Secondly, Loeb has designed Hush to be a mystery. Thus, we truly get to see Batman’s detective skills on full display. More than a lot of other Batman tales, Hush is a neo-noir mystery through-and-through. Every aspect of the case is impeccably designed; twists, turns, and red herrings included. If I’m totally honest, the mystery in this book has fooled me more than once. Re-reading Hush for this column, I became so wrapped up in the story that I found myself momentarily forgetting, and subsequently misremembering the true identity of Hush. Perhaps I’m just a silly goose, but I like to think I made such a mistake because the narrative of Hush is  that good!

Aside from the story, I also find Hush‘s art to be perfection. Now, I know some cats out there don’t dig on Jim Lee’s rendition of Batman. I, however, love the way Lee draws The Caped Crusader.  I don’t think Lee will ever shake his sharp, almost jagged illustration style that he’s had since his WildStorm days. Not that such is a bad thing, mind you, it’s merely Lee’s style. A style which I think fits Batman and his world perfectly. On a specific note, Lee is one of the only artists who designed a short-eared cowl that I like.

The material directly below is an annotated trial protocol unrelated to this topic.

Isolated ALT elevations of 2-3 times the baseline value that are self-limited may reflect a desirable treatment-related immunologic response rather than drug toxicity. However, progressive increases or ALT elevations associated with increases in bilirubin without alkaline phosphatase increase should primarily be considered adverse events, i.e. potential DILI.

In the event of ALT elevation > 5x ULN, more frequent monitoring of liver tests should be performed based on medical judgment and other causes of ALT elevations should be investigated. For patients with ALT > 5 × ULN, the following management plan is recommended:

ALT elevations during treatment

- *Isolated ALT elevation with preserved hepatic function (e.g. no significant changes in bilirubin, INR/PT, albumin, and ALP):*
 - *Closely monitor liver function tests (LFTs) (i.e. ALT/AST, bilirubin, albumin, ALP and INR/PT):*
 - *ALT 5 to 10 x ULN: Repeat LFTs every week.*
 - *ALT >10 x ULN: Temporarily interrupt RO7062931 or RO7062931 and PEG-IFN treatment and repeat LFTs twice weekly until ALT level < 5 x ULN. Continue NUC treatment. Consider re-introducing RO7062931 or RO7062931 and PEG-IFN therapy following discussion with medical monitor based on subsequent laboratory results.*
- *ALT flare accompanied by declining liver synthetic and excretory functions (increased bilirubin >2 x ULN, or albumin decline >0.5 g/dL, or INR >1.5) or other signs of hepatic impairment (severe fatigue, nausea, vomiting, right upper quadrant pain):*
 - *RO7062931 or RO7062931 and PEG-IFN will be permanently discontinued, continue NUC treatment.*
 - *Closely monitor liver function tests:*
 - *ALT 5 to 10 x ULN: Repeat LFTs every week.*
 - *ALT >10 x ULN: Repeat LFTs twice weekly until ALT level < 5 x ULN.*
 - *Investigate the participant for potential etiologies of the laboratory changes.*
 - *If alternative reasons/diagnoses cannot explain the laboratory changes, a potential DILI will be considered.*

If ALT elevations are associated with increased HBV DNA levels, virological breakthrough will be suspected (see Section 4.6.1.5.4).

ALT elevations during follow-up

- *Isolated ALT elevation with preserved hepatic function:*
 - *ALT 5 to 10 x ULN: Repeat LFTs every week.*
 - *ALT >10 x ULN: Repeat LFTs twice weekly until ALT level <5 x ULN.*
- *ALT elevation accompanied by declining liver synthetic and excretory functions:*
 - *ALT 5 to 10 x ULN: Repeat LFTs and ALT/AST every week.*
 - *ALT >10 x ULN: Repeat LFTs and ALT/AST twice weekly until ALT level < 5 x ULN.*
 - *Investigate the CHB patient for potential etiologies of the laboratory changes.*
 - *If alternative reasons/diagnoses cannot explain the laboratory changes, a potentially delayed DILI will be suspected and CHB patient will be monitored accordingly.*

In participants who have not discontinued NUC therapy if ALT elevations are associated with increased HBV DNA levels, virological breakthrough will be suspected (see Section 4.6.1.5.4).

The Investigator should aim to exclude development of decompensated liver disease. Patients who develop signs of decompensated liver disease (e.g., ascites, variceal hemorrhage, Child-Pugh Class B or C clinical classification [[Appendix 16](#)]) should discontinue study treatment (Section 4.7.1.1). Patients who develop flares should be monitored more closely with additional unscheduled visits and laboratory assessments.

If it seems like I’m doing nothing but sliding up and down the Batpole while spouting compliments about Hush, I am. Frankly, I think Hush is almost perfect; thus, I am indeed, very complimentary of it. However, I do think Batman: Hush has one slight flaw. The reveal of Hush absolutely works, but I feel that said reveal is held back a little too long. I would’ve liked it to be done, just a few pages earlier; giving the reader a bit more time to bask.

Such a small quibble aside, Hush is the best Batman story ever, in my opinion. If you haven’t read it, I can’t recommend you do so fast enough. Although, if you don’t feel like reading it, the story is getting an animated adaptation from Warner Bros Animation and DC Animation. While in the subject of adapting Hush, I have a theory. I think that Matt Reeve’s The Batman (slated for June 25, 2021), might be drawing from Hush as its primary source material and inspiration. Again, that’s merely a theory, predicated on articles I’ve regarding the upcoming film. While we wait for that to come around though, why not give Batman: Hush a go!

Batman: Hush Can Be Purchased in Various Trade Paperback Editions at Your Preferred Comic Book Shop or Digital Comics Retailer!

The Animated Batman: Hush Movie Is Now Available on Digital HD, 4K Ultra HD, Blu-Ray, & DVD!

Keep Your Browser Tuned to This Same Bat-Site for More Bat-Columns!

Ben Martin

Ben Martin is a life-long movie & TV lover. In his teens, he decided he wanted to do more than just watch the things he enjoyed. So Ben decided to start writing his opinions on TV & movies a well. Mr. Martin also writes screenplays, short stories and opinion columns.